"It takes so much to knock an idea into such stupid people's heads. They stood gaping and asking which doctor they were to go for, as if it signified whether it was Brown or Smith, so long as he had his wits about him. I have no more time to waste here, either; I was on the gallop when I caught sight of the lad; and, now he has fairly sobbed and opened his eyes, I see no use in my staying in this stifling atmosphere. May I trouble you with one thing? Will you be so good as to see that the little fellow has all that he wants? If you'll allow me, I'll leave you my purse," continued he, giving it to Ruth, who was only too glad to have this power entrusted to her of procuring one or two requisites which she had perceived to be wanted. But she saw some gold between the network; she did not like the charge of such riches. dick sleve
"I shall not want so much, really, sir. One sovereign will be plenty--more than enough. May I take that out, and I will give you back what is left of it when I see you again? or, perhaps, I had better send it to you, sir.
"I think you had better keep it all at present. Oh, what a horrid dirty place this is insufferable two minutes longer. You must not stay here; you'll be poisoned with this abominable air. Come towards the door, I beg. Well, if you think one sovereign will he enough, I will take my purse; only, remember you apply to me if you think they want more."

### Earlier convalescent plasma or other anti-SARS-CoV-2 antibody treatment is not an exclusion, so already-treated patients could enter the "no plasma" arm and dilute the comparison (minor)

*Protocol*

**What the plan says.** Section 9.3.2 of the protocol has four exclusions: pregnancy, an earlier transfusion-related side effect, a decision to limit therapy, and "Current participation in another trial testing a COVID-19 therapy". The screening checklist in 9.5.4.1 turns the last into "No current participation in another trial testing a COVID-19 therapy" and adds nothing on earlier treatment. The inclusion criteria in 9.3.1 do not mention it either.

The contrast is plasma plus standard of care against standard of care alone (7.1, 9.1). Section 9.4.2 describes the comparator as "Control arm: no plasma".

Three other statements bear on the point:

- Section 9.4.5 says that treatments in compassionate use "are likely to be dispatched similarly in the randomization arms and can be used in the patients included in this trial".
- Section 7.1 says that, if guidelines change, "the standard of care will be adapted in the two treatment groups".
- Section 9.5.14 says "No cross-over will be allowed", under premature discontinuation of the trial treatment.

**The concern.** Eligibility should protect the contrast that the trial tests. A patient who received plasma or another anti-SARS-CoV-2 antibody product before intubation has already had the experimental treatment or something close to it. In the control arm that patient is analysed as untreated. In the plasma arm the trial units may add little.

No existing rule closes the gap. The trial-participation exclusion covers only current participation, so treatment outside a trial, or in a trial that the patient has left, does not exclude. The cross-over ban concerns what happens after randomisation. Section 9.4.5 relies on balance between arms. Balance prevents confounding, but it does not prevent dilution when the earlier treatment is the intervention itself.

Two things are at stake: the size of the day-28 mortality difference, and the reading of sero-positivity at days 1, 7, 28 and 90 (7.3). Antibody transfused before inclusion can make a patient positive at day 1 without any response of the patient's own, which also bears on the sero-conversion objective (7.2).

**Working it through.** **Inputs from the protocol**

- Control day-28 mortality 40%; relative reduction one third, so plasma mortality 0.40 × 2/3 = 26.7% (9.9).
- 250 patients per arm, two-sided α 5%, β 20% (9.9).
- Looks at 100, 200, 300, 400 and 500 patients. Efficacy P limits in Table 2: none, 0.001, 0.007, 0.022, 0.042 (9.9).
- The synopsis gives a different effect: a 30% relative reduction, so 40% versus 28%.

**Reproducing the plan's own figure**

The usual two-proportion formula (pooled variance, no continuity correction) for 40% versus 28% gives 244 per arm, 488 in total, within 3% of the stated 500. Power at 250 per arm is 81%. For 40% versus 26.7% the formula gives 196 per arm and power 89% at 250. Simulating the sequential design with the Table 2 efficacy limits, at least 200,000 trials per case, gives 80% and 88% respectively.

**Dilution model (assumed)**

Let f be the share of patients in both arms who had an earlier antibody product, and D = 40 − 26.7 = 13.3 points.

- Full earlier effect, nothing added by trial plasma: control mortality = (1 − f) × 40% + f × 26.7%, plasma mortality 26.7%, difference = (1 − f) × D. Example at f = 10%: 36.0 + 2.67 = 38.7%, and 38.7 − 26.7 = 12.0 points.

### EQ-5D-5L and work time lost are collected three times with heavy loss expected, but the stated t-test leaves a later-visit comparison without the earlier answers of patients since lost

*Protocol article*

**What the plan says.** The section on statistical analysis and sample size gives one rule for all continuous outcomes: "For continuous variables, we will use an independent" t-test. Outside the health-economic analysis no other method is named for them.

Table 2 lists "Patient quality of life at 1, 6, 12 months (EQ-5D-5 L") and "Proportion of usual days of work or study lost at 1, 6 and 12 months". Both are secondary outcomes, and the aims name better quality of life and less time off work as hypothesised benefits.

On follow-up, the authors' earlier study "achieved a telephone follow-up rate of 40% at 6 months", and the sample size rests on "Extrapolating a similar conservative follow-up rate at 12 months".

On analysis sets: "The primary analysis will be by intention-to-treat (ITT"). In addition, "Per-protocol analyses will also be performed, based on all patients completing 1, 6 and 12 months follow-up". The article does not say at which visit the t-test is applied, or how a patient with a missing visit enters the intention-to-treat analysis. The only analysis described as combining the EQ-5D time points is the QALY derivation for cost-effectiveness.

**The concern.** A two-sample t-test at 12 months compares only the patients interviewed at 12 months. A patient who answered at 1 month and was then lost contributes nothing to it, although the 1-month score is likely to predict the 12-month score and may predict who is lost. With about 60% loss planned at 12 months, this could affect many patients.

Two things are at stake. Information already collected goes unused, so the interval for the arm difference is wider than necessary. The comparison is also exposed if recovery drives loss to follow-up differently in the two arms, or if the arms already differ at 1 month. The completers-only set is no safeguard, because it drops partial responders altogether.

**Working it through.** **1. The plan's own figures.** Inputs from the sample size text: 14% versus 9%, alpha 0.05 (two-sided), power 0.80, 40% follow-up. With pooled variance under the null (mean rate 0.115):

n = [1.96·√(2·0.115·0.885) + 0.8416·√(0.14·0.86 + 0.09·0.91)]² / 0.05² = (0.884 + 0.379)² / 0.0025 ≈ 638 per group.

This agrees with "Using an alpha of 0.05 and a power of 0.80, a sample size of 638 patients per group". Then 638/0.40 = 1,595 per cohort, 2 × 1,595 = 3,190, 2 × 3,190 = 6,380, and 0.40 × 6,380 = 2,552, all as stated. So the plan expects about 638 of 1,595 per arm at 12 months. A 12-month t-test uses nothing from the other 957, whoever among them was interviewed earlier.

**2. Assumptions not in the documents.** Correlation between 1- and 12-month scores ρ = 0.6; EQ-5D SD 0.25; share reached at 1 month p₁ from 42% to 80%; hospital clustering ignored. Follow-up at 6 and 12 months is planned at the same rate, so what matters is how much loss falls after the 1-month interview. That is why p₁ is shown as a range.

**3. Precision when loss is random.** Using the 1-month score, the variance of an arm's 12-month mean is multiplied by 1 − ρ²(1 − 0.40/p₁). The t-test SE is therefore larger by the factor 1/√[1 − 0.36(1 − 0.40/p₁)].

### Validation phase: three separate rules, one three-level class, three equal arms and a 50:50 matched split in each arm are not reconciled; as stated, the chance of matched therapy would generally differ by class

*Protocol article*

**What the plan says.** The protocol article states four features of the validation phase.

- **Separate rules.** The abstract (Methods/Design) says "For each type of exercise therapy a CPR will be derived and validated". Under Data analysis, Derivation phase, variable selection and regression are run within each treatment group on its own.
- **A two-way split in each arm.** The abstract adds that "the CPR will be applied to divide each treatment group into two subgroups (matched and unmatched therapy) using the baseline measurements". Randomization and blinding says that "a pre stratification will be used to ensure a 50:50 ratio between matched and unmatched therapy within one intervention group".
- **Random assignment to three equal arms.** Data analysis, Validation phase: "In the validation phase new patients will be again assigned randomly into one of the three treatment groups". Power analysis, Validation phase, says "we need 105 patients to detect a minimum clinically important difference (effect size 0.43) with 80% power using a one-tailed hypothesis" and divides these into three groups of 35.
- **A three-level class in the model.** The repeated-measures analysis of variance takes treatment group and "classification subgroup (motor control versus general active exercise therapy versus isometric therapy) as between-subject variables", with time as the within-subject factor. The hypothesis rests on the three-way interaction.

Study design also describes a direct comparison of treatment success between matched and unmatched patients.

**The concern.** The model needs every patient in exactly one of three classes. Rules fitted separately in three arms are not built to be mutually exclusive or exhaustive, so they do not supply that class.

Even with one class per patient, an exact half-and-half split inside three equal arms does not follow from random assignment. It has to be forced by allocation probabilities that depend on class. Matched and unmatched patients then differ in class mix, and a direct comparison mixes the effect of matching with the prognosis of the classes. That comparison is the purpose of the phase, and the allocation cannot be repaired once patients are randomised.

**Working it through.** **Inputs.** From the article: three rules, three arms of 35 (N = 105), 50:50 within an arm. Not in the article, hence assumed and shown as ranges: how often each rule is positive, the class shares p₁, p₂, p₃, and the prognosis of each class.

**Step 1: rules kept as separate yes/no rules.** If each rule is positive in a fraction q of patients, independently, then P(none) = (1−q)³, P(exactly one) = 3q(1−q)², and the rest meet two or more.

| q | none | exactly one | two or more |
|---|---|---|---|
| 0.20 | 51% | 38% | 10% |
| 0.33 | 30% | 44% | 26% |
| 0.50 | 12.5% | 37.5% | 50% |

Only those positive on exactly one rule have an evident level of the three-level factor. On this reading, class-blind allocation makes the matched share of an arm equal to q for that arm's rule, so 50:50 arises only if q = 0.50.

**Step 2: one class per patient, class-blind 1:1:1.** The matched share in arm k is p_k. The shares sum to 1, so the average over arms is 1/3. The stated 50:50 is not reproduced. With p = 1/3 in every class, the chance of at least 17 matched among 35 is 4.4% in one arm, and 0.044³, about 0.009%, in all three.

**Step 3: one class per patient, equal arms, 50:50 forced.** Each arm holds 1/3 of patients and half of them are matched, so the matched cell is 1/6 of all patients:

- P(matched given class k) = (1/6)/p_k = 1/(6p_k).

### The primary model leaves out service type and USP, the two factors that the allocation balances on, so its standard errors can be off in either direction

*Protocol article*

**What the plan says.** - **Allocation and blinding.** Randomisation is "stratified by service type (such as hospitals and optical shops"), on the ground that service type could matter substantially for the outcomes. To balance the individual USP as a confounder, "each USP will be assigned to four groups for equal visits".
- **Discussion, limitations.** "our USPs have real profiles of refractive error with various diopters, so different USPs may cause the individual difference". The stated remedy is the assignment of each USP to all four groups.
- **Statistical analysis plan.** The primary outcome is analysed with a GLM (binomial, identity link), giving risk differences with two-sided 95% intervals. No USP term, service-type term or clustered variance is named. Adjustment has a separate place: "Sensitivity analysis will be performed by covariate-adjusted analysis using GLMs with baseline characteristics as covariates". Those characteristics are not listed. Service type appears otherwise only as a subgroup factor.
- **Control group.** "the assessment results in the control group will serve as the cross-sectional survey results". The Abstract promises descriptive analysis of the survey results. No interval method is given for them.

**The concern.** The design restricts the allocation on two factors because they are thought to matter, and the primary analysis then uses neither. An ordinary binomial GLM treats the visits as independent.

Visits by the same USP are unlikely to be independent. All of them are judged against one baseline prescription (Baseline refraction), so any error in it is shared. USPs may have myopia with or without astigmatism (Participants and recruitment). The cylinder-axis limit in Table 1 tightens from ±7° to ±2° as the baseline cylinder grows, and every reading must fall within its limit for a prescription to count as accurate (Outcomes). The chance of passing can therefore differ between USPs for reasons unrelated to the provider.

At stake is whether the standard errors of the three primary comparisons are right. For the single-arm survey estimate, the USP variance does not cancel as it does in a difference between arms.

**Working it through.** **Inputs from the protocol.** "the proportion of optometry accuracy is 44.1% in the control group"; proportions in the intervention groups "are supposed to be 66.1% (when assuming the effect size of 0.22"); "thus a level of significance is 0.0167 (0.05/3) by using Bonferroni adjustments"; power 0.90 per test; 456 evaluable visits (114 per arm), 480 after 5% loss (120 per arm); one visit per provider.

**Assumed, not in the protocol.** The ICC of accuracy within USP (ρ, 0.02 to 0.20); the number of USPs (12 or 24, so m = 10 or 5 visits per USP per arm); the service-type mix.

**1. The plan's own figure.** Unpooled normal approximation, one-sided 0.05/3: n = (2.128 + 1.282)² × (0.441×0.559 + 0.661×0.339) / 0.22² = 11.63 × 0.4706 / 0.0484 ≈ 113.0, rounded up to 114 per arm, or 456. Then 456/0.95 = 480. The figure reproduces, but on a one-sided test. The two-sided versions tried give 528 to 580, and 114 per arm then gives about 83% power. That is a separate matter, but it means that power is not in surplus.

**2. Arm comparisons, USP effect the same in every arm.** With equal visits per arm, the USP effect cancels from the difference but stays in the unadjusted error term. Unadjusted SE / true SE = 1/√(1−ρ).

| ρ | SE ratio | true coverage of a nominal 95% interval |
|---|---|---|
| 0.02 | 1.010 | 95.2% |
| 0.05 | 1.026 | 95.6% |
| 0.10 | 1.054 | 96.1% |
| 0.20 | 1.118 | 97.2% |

They were standing at the door, where some one was holding Mr. Bellingham's horse. Ruth was looking at him with her earnest eyes (Mrs. Mason and her errands quite forgotten in the interest of the afternoon's event), her whole thoughts bent upon rightly understanding and following out his wishes for the little boy's welfare; and until now this had been the first object in his own mind. But at this moment the strong perception of Ruth's exceeding beauty came again upon him. He almost lost the sense of what he was saying, he was so startled with admiration. The night before, he had not seen her eyes; and now they looked straight and innocently full at him, grave, earnest, and deep. But when she instinctively read the change in the expression of his countenance, she dropped her large white veiling lids; and he thought her face was lovelier still.
The irresistible impulse seized him to arrange matters, so that he might see her again before long.
"No!" said he. "I see it would he better that you should keep the purse. Many things may be wanted for the lad which we cannot calculate upon now. If I remember rightly, there are three sovereigns and some loose change; I shall, perhaps, see you again in a few days, when, if there he any money left in the purse, you can restore it to me."
"Oh, yes, sir," said Ruth, alive to the magnitude of the wants to which she might have to administer, and yet rather afraid of the responsibility implied in the possession of so much money.
"Is there any chance of my meeting you again in this house?" asked he.
"I hope to come whenever I can, sir; but I must run in errand-times, and I don't know when my turn may be."